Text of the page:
5. Keep Up With Your Appearance

    For some reason, some Christians believe it’s more pious to look homely while you’re fasting. I don’t get that and Jesus doesn’t either.

    “And when you fast, don’t make it obvious, as the hypocrites do, for they try to look miserable and disheveled so people will admire them for their fasting. I tell you the truth, that is the only reward they will ever get. V. 17 But when you fast, comb your hair and wash your face. V. 18 Then no one will notice that you are fasting, except your Father, who knows what you do in private. And your Father, who sees everything, will reward you.” (Matthew 6: 16-18)

    If our life is a reflection of God’s goodness and glory, how would we inspire someone to get to know Jesus if we look homeless (true talk), because we trying to connect more with Him? Please wash your face and put on some perfume, the kingdom of God needs you to still look fabulous!

    6. Be Aware of the Physical Changes

    Fasting has twofold benefits. It is great physical practice, as much as, it is spiritual. Because your digestive system is on hiatus from over working itself to process a lot of the junk we put in our bodies, it has a chance to detox. Those impurities will now try to escape our bodies in various ways, increased acne, bad breathe, more sweat, weight loss, etc. Make sure to drink plenty of water to continue to flush out your system properly. You’ll be surprised how much energy you have after fasting, because your body was able to repair itself.

    7. Remember to Sleep Early

    I think I’m speaking to myself on this one. If you’re used to sleeping late most nights, please do yourself a favor and practice going to bed early while you’re fasting. It will prevent you from falling asleep at your desk with drool and all. True story.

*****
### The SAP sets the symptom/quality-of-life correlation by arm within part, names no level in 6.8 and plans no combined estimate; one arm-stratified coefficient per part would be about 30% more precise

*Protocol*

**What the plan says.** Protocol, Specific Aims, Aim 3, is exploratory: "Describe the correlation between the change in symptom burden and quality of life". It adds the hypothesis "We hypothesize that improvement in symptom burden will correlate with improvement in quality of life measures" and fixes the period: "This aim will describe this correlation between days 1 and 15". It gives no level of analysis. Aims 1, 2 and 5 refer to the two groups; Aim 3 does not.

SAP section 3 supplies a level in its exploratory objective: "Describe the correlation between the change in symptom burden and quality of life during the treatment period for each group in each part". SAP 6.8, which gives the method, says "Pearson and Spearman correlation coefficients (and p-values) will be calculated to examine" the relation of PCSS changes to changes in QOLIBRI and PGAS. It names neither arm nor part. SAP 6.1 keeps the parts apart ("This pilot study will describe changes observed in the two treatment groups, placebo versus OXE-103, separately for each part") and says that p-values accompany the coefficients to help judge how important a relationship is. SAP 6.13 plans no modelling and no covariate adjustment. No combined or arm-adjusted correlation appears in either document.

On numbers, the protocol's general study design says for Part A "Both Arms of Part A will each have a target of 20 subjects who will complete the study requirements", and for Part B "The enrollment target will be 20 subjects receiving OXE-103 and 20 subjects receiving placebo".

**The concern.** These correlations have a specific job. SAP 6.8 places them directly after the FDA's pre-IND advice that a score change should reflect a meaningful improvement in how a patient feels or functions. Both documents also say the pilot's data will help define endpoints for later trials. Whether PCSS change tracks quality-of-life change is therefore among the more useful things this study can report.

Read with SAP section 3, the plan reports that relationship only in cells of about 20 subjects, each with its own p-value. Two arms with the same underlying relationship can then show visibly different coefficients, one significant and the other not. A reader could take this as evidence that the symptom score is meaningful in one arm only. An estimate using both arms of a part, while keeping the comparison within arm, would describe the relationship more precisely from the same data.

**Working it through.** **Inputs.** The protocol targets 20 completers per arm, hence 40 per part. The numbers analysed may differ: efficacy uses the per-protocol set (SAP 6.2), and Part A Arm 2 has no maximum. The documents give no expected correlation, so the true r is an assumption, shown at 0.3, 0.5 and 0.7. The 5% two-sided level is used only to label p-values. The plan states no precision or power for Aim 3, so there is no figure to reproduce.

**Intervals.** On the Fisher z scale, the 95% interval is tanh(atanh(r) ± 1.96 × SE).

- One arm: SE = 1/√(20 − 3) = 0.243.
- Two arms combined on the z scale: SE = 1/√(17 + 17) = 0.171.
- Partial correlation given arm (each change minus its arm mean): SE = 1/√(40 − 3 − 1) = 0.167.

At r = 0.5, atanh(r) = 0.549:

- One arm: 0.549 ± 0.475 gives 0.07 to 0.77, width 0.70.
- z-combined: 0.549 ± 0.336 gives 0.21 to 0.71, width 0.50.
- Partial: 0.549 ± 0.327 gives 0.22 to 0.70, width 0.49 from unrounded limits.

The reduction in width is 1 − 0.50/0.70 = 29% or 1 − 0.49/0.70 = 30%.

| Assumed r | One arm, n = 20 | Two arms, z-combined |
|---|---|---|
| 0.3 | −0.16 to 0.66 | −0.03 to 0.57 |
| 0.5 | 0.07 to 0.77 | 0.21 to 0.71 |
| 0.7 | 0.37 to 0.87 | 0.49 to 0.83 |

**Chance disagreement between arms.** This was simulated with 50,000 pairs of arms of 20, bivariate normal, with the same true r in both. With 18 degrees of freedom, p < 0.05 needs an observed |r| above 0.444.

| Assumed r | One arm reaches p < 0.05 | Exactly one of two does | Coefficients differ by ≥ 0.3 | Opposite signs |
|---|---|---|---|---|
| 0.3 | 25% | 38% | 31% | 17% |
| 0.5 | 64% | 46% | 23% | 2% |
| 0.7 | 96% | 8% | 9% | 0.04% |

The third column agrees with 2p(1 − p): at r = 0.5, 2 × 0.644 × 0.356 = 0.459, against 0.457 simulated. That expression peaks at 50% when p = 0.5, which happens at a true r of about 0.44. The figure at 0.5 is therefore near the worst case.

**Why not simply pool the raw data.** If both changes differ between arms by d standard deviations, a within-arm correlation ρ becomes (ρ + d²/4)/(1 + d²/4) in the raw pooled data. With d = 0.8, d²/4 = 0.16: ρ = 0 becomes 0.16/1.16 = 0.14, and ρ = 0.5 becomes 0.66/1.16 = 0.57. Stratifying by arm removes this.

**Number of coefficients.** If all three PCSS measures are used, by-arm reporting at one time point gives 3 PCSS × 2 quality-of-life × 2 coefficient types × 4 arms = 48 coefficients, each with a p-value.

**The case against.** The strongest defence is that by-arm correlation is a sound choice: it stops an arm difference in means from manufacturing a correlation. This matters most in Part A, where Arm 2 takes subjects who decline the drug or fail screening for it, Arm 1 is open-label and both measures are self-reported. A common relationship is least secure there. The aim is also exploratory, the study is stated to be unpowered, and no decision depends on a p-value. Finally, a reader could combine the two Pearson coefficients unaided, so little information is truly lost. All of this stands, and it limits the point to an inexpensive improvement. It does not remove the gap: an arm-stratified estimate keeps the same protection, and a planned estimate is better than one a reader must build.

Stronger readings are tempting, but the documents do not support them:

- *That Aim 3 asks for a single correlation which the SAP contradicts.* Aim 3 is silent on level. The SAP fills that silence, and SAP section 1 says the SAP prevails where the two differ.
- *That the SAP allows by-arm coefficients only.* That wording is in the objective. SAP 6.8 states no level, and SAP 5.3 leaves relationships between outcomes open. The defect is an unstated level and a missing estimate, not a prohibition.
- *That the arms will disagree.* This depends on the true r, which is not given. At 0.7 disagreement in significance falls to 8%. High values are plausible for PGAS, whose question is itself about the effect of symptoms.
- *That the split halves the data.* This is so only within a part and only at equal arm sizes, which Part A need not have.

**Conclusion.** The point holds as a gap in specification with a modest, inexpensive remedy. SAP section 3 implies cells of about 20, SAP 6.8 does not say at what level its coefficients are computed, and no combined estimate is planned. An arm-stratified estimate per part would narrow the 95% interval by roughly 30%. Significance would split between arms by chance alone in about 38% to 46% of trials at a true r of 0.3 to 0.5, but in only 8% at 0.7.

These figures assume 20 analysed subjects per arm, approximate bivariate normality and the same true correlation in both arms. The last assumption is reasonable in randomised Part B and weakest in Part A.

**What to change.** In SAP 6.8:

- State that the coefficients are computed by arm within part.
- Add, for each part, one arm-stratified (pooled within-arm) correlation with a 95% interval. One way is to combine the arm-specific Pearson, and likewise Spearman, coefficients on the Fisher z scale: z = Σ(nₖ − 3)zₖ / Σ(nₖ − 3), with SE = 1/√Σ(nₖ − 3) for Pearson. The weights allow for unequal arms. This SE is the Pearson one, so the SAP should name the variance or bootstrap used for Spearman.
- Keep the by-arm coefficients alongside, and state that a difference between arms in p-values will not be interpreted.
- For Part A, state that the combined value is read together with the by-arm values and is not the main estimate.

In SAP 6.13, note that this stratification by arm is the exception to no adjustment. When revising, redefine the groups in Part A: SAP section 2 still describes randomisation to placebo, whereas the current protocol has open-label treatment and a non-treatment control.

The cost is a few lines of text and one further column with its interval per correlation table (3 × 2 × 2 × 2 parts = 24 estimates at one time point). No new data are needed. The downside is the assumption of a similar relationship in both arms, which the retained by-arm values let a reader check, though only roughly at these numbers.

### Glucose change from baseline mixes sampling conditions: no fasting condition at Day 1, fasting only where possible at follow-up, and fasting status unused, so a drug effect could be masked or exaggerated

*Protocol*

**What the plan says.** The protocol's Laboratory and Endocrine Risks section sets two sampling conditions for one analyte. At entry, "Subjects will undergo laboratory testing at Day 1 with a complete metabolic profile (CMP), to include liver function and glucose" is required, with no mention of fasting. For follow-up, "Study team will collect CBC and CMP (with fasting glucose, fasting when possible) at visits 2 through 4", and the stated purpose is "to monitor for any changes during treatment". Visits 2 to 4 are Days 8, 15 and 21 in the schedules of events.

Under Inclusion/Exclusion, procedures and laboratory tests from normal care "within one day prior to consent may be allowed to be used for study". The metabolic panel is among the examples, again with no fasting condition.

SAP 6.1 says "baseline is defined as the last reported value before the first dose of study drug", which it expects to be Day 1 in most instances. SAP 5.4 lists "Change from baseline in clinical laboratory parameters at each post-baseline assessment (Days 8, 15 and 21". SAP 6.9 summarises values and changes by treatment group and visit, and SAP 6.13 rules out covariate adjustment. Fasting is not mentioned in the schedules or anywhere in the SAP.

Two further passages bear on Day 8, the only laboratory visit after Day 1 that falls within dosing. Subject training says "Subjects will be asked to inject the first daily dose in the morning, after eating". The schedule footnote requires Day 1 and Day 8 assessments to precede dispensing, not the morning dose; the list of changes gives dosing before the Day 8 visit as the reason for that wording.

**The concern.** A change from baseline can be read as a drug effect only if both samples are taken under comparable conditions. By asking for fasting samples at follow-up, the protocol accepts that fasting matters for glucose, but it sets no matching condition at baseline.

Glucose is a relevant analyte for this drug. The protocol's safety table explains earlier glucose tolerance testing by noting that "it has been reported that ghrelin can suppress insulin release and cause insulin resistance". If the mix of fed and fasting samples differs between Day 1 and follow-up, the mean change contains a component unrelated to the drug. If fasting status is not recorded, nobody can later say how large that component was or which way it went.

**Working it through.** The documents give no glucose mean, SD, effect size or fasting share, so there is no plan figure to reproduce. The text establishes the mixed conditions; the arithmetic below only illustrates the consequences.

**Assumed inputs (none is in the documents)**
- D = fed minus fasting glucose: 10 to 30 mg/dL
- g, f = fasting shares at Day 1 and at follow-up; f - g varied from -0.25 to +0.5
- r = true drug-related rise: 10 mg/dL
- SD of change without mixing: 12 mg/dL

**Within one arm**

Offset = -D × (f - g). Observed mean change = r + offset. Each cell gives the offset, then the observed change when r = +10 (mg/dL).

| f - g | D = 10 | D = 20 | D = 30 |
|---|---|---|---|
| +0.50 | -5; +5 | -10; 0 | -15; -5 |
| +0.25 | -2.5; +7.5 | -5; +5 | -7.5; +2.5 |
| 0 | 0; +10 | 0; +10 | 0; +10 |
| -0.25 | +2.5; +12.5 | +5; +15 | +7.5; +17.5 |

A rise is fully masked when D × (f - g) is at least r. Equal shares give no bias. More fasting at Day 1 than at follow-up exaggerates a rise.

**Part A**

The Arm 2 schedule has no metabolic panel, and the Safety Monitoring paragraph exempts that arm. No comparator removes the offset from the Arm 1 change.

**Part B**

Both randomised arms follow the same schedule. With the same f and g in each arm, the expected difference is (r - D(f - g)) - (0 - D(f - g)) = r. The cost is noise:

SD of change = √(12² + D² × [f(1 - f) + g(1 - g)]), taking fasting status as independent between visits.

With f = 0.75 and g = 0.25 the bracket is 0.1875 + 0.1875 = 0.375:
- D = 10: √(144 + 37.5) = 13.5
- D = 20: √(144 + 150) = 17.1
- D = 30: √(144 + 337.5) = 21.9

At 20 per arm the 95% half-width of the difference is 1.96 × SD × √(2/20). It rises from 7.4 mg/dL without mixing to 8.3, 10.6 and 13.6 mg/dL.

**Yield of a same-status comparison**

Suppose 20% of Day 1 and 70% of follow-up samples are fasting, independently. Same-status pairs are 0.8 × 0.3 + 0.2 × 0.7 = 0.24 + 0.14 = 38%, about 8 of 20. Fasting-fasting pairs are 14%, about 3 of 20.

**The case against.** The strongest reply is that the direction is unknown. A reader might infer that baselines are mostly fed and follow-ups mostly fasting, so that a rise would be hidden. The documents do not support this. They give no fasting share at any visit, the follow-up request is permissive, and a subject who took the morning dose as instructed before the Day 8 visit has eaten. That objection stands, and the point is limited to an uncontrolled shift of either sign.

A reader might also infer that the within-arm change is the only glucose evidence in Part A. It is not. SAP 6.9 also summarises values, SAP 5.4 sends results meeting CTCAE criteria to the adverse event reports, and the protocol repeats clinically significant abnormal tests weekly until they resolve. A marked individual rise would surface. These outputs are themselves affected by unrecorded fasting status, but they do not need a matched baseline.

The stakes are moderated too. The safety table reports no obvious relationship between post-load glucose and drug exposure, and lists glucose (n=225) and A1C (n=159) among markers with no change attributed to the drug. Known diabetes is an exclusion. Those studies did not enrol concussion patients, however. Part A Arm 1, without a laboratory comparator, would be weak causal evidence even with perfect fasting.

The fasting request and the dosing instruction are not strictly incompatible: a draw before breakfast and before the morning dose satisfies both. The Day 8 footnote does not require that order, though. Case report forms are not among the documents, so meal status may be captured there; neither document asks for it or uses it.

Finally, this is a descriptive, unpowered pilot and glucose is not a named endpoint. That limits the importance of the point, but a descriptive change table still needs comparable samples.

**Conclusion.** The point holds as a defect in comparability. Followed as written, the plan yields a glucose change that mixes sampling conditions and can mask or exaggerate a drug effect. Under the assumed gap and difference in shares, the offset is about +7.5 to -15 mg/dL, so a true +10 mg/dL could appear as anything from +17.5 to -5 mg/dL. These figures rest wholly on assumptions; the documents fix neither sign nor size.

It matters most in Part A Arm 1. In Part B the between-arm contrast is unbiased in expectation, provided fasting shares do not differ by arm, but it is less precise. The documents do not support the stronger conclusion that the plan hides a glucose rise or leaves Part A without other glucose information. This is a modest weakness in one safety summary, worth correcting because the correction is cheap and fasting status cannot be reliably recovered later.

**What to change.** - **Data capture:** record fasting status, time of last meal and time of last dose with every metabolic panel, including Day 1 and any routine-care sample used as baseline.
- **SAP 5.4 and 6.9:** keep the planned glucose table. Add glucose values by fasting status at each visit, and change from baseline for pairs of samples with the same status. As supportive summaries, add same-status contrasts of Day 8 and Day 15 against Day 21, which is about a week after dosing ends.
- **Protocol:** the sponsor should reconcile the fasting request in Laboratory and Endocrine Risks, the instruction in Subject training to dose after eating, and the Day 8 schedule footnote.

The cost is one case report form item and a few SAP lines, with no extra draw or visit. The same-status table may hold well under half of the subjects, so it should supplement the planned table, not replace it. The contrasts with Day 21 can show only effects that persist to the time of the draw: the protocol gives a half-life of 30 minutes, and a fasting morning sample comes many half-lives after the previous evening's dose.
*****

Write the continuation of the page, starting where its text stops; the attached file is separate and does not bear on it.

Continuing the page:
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    Inspired By: Rose Quartz & Serenity

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    Photo Via: Pantone

    It’s that time of year again folks, where Pantone announces the color that will inspire and influence many creative minds. This year, Pantone chose dual colors, that when combined together creates a warm glow like a summer’s sunset over a desert. That vision may be deep for some, but that’s what I picture when I see rose quartz and serenity intertwined. It is a pleasant sight. Last year’s Marsala was richer and earthier, bringing in deep burgundy tones. However, seeing rose quartz in all its pink glory truly excites me. As you may noticed, pink is a favorite around here, so it’s sparking my creative juices. I’m also happy to see other creatives inviting warm pinks and gentle blues into their lives. Here is my take on the tonal inspiration:

    Pantone Colors 2016

    Photos via (left to right from top) : 1 // 2 // 3 // 4

    How are you inspired by Rose Quartz & Serenity?

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    5 African Literature Finds

    African Literature Reading List

    Lately, I haven’t been reading, as much as, I want to. I used to be an avid reader, before I went to law school. But it was something about being forced to read chapter after chapter of ancient case law, tedious briefs and monotonous legal opinions that sapped my energy from reading writings that celebrated creativity. Year after year, I fell into the habit of reading more academic prose than literary fiction. Now, I want to get back to reading for pure enjoyment.

    In university, one of my majors was English and I concentrated on literature of the African diaspora. My concentration was a no-brainer for me. However, during my time, I found it difficult to find books by African authors who gave tribute to the American immigrant experience. So, I have a habit of searching for complex African literature that either speaks to my dual cultural experiences or teaches me about my African heritage in a way that brings life to my history. If you’re like me, you probably have a standing reading list on Amazon or another platform where you can store books in reserve that peak your interest. Here are five literary sweets from my list…